Vertical farm operator GoodLeaf Farms has received a $30 million investment from McCain Foods, which will allow it to build two more Canadian farms this year.

The company was launched several years ago in Truro, NS, as TruLeaf by serial entrepreneur Gregg Curwin, to provide a local source of healthy greens year-round. The company opened its first 45,000-square-foot plant in Guelph, Ont. in 2019, and plans two more this year – one in Eastern Canada (most likely Quebec) and one in Western Canada.

McCain Foods, which first invested in the company several years ago, said it has now invested a total of $65 million in GoodLeaf. The Florenceville, NB-based food giant is the largest shareholder in GoodLeaf, though it remains a minority shareholder.

“From our start in Truro to our first commercial farm in Guelph, GoodLeaf has built a strong foundation for future growth,” said GoodLeaf CEO Barry Murchie in the statement. “We want to be a global leader in vertical farming. Our first step to accomplishing that is ensuring we have a strong footprint in Canada, giving Canadians access to top quality, nutrient-dense, sustainably grown and pesticide-free leafy greens 365 days a year.”

GoodLeaf’s vertical farms grow produce on hydroponic trays stacked in multiple horizontal levels, lit by specialized LED lights engineered to maximize photosynthesis. The indoor environment requires no pesticides, herbicides or fungicides and ensures the plants grow regardless of weather extremes that are often lethal to outdoor crops.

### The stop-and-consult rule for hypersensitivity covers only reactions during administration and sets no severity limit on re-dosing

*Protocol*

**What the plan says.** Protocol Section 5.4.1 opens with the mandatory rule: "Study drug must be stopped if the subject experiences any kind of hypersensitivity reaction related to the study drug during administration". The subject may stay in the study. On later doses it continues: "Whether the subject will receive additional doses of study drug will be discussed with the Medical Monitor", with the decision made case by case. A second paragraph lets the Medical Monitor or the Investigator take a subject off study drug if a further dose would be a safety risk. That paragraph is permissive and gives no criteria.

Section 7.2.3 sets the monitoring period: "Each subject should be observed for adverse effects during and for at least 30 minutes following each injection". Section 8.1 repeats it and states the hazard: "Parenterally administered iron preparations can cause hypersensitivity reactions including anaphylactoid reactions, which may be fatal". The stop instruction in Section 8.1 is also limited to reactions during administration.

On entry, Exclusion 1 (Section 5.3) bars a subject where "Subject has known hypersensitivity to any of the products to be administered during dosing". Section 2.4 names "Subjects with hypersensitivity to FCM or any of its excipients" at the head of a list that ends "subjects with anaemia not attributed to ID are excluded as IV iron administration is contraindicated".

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At its 45,000-square-foot Guelph farm, GoodLeaf grows microgreens (Spicy Mustard Medley, Asian Blend, Micro Arugula, Micro Radish and Pea Shoots) and baby greens (Ontario Baby Kale, Ontario Baby Arugula and Ontario Spring Mix) for Ontario grocery stores.

“Guelph has been a phenomenal experience to learn from and help to advance the technology,” Peter Dawe, Chief Growth and Strategy Officer at McCain, said in an interview. “It’s really given us a focus on how we’re going to drive yield, and how much of a role automation should play.”

GoodLeaf has been experimenting with data analytics at the Guelph facility, placing sensors in the growing area to produce data that can determine the best conditions for growing. The company has learned a lot, said Dawe, but there is still a lot to be learned about improving yields and what conditions produce the most nutritious foods.

The company said it will soon announce the exact locations of the new Canadian farms, and has longer-term ambitions to expand internationally.

“It is our intention to build farms that support the Canadian grocery store network, food service industry and consumers,” said Murchie. “We want to change what people are eating by providing a fresh, healthy and local alternative that, until now, hasn’t been available in Canada. We are driving a new way to grow food, with disruptive technology that brings consumers leafy greens from their own backyard.”